Center for a New American Security (CNAS) (United States)

A bipartisan, nonprofit organization developing national security and defense policies. They engage policymakers, experts, and the public with “fact-based research, ideas, and analysis to shape and elevate the national security debate.” A crucial part of their “mission is to inform and prepare the national security leaders of today and tomorrow.”

European Union Institute for Security Studies (EUISS) (France)

It is the “Union’s agency dealing with the analysis of foreign, security and defense policy issues.” It aims to “support the elaboration and projection of its foreign policy, and enrich the strategic debate inside and outside Europe.” In doing so, it also “acts as an interface between European experts and decision-makers at all levels.”

International Institute for Strategic Studies (IISS) (United Kingdom)

A non-partisan institute advancing a broader understanding of critical 21st-century security issues and their possible resolution. Among its policy themes are climate change and security, Arctic climate change and security, geo-economics, non-proliferation and disarmament, security and development, and transnational threats.
Provides information and analysis, advances understanding, enlarges networks, and influences the adoption of sound policies on security globally.

National Institute for Defense Studies (NIDS) (Japan)

It is the Japanese Ministry of Defense’s core policy research arm.
Conducts research and studies with a policy orientation while also serving as a strategic college-level educational institution for training high-level officers of the Japanese Self-Defense Forces. Thus, it “engages in such activities as the administration of military and naval documents, records and publications, and is considered to be the nation’s foremost military history research center.”

RAND Corporation (United States)

A nonprofit institution improving policy and decisionmaking through research and analysis. It works “with decision-makers in both the public and private sectors to find solutions to today’s difficult, sensitive, and important problems.” For instance, some of its research areas are nuclear policy, strategic studies, deterrence, and military capabilities.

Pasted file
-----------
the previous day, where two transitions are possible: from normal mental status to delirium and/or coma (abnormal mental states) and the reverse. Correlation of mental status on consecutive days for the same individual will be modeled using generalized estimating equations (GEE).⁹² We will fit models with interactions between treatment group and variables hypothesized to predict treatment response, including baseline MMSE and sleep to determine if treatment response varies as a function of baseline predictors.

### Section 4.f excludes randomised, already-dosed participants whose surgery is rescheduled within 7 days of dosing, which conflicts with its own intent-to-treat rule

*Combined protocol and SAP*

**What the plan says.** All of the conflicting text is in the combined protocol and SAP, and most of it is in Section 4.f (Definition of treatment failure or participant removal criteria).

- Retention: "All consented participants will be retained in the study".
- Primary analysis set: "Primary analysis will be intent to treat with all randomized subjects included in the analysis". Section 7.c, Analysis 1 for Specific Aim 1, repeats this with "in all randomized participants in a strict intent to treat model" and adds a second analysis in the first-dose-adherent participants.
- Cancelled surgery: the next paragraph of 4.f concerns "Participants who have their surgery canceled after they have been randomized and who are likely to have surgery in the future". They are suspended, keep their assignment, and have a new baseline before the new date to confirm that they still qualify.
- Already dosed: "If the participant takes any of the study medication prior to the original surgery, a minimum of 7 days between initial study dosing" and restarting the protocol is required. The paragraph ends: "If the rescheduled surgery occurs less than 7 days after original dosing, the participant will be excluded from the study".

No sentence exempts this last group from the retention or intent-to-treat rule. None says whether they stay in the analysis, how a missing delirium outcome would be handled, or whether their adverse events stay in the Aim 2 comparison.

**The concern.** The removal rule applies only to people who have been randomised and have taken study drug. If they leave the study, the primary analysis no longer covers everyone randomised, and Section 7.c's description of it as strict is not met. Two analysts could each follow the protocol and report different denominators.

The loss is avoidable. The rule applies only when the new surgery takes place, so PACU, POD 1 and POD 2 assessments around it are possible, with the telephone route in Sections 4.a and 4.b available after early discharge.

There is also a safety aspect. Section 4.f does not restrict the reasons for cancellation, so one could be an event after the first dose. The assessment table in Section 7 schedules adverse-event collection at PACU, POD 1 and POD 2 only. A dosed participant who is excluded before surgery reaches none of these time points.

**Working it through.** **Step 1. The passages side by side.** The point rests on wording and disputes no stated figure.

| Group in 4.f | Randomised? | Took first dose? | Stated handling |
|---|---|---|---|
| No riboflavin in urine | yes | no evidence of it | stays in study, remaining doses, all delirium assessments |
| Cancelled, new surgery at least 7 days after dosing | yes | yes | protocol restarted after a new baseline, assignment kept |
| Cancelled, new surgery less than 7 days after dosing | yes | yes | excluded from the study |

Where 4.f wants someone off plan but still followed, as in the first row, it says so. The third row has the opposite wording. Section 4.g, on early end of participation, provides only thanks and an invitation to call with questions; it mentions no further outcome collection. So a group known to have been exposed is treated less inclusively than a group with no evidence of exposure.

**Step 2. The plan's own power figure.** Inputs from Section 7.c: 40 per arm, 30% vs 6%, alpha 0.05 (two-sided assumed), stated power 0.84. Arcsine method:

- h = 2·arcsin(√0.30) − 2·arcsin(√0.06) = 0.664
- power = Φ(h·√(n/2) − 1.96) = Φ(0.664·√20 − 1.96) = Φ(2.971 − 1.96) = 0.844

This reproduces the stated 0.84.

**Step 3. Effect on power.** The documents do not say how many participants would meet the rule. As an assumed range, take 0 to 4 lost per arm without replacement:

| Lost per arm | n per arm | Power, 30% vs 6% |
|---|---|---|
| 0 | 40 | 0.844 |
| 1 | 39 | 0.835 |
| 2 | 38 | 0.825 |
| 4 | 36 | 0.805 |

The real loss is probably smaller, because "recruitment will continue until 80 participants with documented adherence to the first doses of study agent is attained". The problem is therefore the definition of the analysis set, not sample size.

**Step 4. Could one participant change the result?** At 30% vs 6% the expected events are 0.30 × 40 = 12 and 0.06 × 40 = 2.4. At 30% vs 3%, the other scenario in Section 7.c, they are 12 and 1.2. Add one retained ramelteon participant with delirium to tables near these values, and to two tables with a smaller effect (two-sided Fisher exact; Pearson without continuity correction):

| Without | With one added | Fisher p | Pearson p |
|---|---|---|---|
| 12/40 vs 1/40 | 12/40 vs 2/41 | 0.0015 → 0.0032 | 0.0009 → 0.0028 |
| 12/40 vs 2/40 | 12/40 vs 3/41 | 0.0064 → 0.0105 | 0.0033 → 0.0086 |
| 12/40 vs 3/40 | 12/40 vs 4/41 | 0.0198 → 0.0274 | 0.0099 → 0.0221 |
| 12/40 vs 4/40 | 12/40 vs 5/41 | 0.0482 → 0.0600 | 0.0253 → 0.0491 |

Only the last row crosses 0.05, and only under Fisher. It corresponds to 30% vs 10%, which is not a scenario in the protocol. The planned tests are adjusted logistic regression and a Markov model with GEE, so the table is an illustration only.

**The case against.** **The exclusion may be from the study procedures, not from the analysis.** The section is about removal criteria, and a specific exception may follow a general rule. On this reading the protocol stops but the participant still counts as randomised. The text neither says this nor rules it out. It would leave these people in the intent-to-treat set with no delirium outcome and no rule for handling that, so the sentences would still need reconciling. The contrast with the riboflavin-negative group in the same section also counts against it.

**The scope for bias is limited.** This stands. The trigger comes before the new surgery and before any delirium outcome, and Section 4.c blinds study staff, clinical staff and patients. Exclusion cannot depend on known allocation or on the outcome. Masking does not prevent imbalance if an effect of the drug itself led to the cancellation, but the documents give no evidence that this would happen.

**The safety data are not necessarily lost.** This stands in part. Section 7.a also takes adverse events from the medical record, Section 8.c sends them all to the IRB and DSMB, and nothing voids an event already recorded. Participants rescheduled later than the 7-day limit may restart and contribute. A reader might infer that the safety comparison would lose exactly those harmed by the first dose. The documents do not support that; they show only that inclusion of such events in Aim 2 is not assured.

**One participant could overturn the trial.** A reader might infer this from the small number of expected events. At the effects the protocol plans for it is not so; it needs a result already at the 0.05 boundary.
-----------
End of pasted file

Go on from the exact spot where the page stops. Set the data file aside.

Royal United Services Institute (RUSI) (United Kingdom)

A British independent think tank striving” to generate national and free-thinking debate on issues of security and defense.”
In particular, RUSI offers its members “exclusive access to the UK’s premier forum on defense and security” as well as a wealth of publications and events providing “authoritative analysis, insight, and networks.” Its expertise “has been utilized by governments, parliament and other key stakeholders.”

Conclusion

Security threats exist no matter the sector of society you belong to. Thus, after the end of the Cold War, the concern about the world’s unpredictability is no longer statecraft but a public agenda issue. 

Think tanks are public-policy organizations building bridges between the academic and policymaking communities through policy-oriented research, advocacy, and grassroots actions.

They reduce the distance between states and civil society by democratizing specialized knowledge into an understandable, reliable, and accessible language for all audiences.

If security must study the tolerance to threats and the actions to account for it, then it has become no longer an issue to be left to academia and the government but is now an affair to deal with as responsible, informed, and organized citizens thanks to the broader political debate offered by Thinks Tanks.